Amy Freed of Hogan Lovells wrote in the firm’s 2019 report that boards will be judged on their ability to respond quickly and effectively to allegations of executive misconduct. “These incidents are costly to companies both in terms of direct costs of response including litigation and settlement, as well as indirect costs of distraction of management from strategic objectives,” Freed wrote. “When violations occur, boards must ensure that they are transparent about oversight failures and the steps that are undertaken to remedy those gaps.”
Beyond those very serious allegations, a number of corporate brands also became tangled up in disastrous social media incidents in 2018. Companies such as Snap and Lockheed Martin both took a reputational hit as a result of poorly thought out social media or advertising campaigns. Social media missteps may be part of the internet’s short-lived and fast-paced news cycle, but they magnify quickly and spread like wildfire if they are not dealt with swiftly. Each company’s crisis management processes must be updated to include their top social media risks so that responses can be prepared and delivered quickly.
This all influences a company’s corporate culture and reputation, which are vital contributors to their overall value. Boardrooms should cultivate this culture in order to protect their employees, shareholders and the company’s future.
Strength in diversity
Investors will not only scrutinise the actions of boards in 2019, but they will also dissect their composition. Diversity in the boardroom – in terms of gender, ethnicity, socioeconomic background and age – remains a top issue for smaller shareholders and institutional investors alike.
In today’s rapidly changing and multifaceted business environment, investors want to ensure the boardroom – and the pipeline of candidates that leads up to it – is equipped with the skills to meet any challenges that could arise. Hosting a diverse range of voices from different backgrounds is one way businesses can strengthen their board considerably. According to Harvard’s Forum on Corporate Governance and Financial Regulation, institutional investors will push for robust, independent and regular board evaluation processes in 2019 that could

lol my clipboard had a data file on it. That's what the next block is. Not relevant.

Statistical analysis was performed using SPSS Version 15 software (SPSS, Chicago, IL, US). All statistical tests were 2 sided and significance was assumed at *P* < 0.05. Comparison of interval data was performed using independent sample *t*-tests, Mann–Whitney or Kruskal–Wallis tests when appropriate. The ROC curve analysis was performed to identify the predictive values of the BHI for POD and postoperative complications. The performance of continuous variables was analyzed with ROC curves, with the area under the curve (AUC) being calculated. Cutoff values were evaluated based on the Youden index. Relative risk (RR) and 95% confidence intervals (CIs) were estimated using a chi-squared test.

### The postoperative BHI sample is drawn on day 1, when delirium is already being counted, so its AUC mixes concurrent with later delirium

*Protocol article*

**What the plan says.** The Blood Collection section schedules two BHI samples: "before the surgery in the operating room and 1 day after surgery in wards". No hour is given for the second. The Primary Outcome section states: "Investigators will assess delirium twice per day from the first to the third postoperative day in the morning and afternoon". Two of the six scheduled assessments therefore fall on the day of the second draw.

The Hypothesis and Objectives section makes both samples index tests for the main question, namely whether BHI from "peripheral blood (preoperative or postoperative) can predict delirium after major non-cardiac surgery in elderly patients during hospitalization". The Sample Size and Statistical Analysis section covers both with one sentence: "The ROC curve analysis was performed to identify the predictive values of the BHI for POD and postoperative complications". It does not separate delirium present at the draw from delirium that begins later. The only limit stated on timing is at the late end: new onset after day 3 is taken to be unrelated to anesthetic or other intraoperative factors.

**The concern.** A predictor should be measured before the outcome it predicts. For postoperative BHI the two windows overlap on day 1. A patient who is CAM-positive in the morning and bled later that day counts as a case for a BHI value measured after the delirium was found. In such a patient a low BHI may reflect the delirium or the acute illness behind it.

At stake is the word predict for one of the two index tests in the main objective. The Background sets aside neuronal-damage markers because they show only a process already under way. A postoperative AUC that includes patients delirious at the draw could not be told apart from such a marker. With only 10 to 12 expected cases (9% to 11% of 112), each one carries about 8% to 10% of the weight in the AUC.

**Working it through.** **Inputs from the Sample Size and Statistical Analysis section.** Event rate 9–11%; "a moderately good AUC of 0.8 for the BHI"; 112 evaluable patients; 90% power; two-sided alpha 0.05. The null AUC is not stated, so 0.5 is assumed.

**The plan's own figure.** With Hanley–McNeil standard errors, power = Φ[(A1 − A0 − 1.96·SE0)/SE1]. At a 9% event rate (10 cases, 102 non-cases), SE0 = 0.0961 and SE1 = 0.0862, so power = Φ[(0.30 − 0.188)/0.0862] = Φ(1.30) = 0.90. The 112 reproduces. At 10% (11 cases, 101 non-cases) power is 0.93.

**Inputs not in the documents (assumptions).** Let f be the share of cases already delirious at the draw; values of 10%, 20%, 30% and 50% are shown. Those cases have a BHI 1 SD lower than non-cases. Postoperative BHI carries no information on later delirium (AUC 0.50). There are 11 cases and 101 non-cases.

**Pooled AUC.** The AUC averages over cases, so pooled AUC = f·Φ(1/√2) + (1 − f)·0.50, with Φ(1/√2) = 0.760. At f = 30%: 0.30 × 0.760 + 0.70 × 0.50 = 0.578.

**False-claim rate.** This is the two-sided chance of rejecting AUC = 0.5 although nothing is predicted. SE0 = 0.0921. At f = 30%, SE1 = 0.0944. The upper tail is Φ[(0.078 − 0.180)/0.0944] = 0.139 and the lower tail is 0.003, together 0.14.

result in “board evolution”.
Going forward, it will be key for every board to have strong digital leadership and knowledge of technology and social media. Members of the board must be able to identify the technologies that will directly impact their businesses, as well as understand how the company fits into the wider digital landscape. As such, boards are increasingly likely to recruit younger directors who have not necessarily been CEOs before.
What’s more, the #MeToo movement, which took off in late 2017, extended from the entertainment world to nearly every other sector, including business, in 2018. The issue of sexual discrimination and harassment in the workplace will continue to take a front seat this year, and investors will expect organisations to have an answer for how they will improve gender diversity in their business.
The main issues that are expected to dominate corporate governance agendas in 2019 centre on transparency and inclusivity. Investors will also continue to expect board members to contribute to more than just a company’s financial success. Many businesses will struggle to prosper under this tough scrutiny, but the few that forge a socially responsible path to success are celebrated in the 2019 World Finance Corporate Governance Awards.
World Finance Corporate Governance Awards 2019
Banco de Fomento Angola
Bank of Cyprus
Jordan Islamic Bank
PKO Bank Polski
Commercial Bank of Qatar
Credit Bank of Moscow